Greenspan has been the biggest player in this pre-Depression operetta. He kept the printing presses whirring along at full-tilt while the banks and mortgage lenders devised every scam imaginable to put greenbacks into the hands unqualified borrowers. ARMs, “interest-only” or “no down payment” loans etc. were all part of the creative financing boondoggle which the kept the economy sputtering along after the “dot.com” crackup in 2000.

It worked like a charm, too. Aided by the Fed’s cheap money policy, the housing market sizzled. In just 6 years the total value of real estate jumped from $11 trillion to $21 trillion! (“From 2001 through 2005, outstanding mortgage debt rose 68% from $5293 billion to $8888 billion”) It’s the biggest expansion of debt in history and it was all engineered by seductively low interest rates.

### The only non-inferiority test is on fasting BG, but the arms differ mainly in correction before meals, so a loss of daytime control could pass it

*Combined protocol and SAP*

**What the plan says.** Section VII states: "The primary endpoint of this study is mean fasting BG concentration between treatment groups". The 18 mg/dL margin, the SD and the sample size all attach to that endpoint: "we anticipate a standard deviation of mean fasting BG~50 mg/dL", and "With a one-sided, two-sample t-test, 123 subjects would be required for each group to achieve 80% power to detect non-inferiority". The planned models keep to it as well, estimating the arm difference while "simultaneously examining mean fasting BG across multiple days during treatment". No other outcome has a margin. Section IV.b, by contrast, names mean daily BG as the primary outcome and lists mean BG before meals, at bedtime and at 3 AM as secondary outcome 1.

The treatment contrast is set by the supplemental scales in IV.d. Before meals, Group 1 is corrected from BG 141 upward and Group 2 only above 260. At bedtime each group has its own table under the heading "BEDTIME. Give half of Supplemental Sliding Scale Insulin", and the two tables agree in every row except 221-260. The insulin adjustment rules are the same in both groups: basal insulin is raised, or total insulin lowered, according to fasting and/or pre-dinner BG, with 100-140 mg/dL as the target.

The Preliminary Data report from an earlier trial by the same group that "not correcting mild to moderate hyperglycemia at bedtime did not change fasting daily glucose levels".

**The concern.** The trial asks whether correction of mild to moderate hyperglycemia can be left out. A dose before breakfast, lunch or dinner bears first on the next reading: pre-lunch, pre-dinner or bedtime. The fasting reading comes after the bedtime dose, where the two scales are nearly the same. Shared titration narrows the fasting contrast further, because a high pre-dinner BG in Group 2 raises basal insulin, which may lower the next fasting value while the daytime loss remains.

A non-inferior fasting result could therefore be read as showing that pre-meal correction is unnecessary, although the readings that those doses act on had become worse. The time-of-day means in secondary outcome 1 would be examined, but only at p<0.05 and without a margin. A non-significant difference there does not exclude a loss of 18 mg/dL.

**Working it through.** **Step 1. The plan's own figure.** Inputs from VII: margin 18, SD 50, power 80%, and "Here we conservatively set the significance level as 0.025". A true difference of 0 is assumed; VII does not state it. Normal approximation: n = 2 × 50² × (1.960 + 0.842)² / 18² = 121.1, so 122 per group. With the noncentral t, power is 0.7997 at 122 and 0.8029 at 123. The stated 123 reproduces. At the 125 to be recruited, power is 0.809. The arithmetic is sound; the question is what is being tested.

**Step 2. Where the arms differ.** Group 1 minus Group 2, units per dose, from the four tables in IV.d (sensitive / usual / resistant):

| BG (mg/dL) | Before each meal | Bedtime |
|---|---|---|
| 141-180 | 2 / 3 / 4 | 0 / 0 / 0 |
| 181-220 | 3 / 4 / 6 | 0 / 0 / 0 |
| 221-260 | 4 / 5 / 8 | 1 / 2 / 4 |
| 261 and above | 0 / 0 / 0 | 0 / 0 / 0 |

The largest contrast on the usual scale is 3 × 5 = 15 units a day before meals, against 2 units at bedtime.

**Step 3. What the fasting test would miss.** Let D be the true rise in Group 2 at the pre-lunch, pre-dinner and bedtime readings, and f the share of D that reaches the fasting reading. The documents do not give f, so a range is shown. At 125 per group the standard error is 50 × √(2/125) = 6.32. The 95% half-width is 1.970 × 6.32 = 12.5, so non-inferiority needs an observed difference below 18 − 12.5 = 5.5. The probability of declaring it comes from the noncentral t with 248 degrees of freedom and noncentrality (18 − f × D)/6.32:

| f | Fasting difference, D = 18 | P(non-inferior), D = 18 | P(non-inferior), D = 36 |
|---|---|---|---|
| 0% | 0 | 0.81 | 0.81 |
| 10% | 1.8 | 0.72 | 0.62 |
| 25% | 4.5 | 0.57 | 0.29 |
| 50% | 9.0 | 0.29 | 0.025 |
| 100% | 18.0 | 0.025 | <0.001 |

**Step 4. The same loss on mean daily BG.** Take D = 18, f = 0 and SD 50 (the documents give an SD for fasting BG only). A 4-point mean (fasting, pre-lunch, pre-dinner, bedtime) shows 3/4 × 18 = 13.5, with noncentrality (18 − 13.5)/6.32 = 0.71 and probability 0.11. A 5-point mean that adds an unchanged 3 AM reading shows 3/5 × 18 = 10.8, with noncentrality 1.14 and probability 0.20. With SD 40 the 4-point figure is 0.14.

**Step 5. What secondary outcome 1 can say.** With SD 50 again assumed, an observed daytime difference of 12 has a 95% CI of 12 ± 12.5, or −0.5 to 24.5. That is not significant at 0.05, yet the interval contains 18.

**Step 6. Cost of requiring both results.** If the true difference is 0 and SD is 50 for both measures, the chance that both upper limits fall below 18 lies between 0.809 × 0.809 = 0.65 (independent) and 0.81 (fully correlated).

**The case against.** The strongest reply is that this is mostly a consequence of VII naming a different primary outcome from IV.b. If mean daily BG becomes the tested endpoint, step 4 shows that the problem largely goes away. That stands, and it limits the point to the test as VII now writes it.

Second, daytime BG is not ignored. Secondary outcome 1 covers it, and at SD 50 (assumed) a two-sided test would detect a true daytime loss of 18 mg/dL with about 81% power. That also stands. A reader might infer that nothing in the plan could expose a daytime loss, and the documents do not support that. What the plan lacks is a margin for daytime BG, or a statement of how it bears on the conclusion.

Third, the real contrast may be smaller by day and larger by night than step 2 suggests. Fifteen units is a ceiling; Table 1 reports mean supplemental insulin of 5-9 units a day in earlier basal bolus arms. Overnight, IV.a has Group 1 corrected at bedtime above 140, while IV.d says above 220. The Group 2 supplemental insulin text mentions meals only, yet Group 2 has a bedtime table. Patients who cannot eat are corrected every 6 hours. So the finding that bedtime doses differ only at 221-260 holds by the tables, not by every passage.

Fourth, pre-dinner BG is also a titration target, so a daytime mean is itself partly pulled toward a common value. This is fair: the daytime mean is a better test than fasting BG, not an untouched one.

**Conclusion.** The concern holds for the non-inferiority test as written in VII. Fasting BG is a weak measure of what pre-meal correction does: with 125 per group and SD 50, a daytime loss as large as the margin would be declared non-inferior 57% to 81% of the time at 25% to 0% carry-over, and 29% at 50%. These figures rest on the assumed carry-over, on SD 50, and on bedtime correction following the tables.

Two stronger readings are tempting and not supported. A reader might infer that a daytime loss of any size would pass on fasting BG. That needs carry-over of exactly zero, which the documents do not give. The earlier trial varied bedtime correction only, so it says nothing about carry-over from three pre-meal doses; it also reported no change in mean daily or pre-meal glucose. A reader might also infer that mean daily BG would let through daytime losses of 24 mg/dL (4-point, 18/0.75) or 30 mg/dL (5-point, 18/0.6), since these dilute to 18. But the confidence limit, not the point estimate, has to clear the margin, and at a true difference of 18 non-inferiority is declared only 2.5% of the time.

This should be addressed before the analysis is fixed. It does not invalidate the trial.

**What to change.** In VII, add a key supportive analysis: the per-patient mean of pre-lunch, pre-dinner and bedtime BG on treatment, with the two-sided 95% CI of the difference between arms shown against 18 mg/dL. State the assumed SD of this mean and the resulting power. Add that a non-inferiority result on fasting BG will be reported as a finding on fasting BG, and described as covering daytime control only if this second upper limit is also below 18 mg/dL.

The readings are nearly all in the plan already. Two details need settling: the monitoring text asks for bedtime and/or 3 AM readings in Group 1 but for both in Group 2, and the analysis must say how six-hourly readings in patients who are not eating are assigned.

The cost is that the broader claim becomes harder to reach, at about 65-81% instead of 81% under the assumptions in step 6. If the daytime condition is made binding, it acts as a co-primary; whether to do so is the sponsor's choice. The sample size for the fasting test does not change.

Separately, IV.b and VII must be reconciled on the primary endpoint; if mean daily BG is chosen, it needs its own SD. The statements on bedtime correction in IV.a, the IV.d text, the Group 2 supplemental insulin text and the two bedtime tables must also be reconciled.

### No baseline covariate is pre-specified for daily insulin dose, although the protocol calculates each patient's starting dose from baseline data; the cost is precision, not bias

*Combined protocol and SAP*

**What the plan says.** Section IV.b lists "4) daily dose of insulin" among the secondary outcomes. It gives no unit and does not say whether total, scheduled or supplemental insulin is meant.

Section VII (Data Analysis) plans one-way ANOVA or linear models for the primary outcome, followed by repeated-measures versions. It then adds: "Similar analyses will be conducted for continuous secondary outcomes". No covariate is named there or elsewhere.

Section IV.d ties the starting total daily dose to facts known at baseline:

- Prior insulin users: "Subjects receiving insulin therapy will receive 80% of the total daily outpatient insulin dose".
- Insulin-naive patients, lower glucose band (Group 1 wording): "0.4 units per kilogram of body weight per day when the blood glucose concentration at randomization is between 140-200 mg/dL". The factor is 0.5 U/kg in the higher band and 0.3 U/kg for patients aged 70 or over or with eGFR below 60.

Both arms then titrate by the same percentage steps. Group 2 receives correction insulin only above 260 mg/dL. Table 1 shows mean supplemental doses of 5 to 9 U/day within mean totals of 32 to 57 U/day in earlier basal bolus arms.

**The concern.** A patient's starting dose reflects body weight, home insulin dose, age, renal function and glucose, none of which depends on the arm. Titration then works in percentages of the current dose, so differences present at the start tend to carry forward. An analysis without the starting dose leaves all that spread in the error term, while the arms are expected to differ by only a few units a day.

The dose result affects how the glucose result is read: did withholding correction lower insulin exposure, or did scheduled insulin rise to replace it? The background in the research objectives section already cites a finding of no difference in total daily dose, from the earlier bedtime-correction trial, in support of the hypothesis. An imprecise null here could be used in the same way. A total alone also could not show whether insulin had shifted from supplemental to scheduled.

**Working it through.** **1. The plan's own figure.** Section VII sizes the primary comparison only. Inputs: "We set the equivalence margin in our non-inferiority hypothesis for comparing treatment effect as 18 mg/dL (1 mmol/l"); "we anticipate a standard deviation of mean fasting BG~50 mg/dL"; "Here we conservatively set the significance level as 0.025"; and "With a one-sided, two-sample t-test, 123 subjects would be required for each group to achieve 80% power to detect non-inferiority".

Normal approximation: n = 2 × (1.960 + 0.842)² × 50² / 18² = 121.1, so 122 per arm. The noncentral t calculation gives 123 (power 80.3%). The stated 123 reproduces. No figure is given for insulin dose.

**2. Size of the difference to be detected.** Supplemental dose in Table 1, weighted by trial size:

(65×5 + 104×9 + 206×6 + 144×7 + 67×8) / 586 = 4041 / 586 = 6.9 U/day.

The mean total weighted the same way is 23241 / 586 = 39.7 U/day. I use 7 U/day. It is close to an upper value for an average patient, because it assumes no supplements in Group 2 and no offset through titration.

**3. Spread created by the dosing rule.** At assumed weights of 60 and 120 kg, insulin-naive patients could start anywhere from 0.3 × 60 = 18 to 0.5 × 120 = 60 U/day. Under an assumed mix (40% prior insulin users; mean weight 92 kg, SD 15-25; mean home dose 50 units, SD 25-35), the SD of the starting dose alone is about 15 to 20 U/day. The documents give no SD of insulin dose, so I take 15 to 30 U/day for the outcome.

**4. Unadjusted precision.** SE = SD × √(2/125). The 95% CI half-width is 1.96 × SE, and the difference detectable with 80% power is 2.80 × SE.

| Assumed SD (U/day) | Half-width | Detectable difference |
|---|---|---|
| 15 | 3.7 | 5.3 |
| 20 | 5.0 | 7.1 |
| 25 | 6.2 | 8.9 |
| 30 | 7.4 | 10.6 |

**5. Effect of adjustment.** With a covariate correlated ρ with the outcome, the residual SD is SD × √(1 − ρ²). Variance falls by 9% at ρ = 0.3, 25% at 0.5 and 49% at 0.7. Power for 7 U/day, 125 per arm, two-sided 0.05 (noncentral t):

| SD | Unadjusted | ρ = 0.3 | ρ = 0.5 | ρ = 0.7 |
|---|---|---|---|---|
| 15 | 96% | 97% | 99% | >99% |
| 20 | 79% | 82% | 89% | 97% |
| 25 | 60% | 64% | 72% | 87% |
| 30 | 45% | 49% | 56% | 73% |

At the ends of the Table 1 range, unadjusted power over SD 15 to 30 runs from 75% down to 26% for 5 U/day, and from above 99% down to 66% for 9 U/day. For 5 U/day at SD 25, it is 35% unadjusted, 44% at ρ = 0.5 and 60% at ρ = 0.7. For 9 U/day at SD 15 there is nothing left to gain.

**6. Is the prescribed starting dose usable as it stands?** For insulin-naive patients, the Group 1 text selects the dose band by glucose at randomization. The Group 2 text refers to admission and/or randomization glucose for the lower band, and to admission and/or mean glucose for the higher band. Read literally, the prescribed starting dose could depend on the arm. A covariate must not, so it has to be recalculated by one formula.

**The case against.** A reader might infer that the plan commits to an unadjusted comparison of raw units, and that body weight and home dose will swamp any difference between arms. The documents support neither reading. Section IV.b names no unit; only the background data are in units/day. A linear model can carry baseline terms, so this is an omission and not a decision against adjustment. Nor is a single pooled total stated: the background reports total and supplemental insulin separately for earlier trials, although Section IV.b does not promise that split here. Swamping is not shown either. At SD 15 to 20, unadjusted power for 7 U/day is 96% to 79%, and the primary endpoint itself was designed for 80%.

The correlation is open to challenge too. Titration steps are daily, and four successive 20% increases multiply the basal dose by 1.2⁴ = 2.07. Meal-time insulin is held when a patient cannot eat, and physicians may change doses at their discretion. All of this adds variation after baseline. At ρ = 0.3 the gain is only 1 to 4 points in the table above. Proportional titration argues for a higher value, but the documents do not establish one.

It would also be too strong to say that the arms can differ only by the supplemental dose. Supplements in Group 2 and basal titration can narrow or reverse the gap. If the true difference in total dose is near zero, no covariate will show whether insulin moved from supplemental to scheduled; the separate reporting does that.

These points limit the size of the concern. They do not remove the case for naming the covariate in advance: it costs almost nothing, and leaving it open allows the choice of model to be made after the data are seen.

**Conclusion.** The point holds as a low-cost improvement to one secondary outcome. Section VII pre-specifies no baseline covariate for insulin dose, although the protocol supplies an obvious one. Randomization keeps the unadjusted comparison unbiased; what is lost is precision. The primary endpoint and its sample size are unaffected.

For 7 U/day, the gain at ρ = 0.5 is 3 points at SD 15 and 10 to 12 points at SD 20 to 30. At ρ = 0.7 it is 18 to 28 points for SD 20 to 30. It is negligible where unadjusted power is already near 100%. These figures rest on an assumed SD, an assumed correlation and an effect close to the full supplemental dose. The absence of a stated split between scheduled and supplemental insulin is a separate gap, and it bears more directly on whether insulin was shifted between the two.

Known and very popular cialis coupon which gives all the chance to receive a discount for a preparation which has to be available and exactly cialis coupons has been found in the distant room of this big house about which wood-grouses in the houses tell.

Greenspan executed the swindle with the adroitness of a carnival huckster; luring millions of buyers to the real estate gold rush. Now, many of those same buyers are stuck with enormous loans that are about to reset at drastically higher rates while their homes have already depreciated 10% to 20% in value. This phenomenon of being shackled to a “negative equity mortgage” is what economist Michael Hudson calls the “New Road to Serfdom”; paying off a mortgage that is significantly larger than the current value of the house. The sheer magnitude of the problem is staggering.

For example, an article in the New York Times last week noted that “1 in 5 sub-prime loans will end in foreclosure”…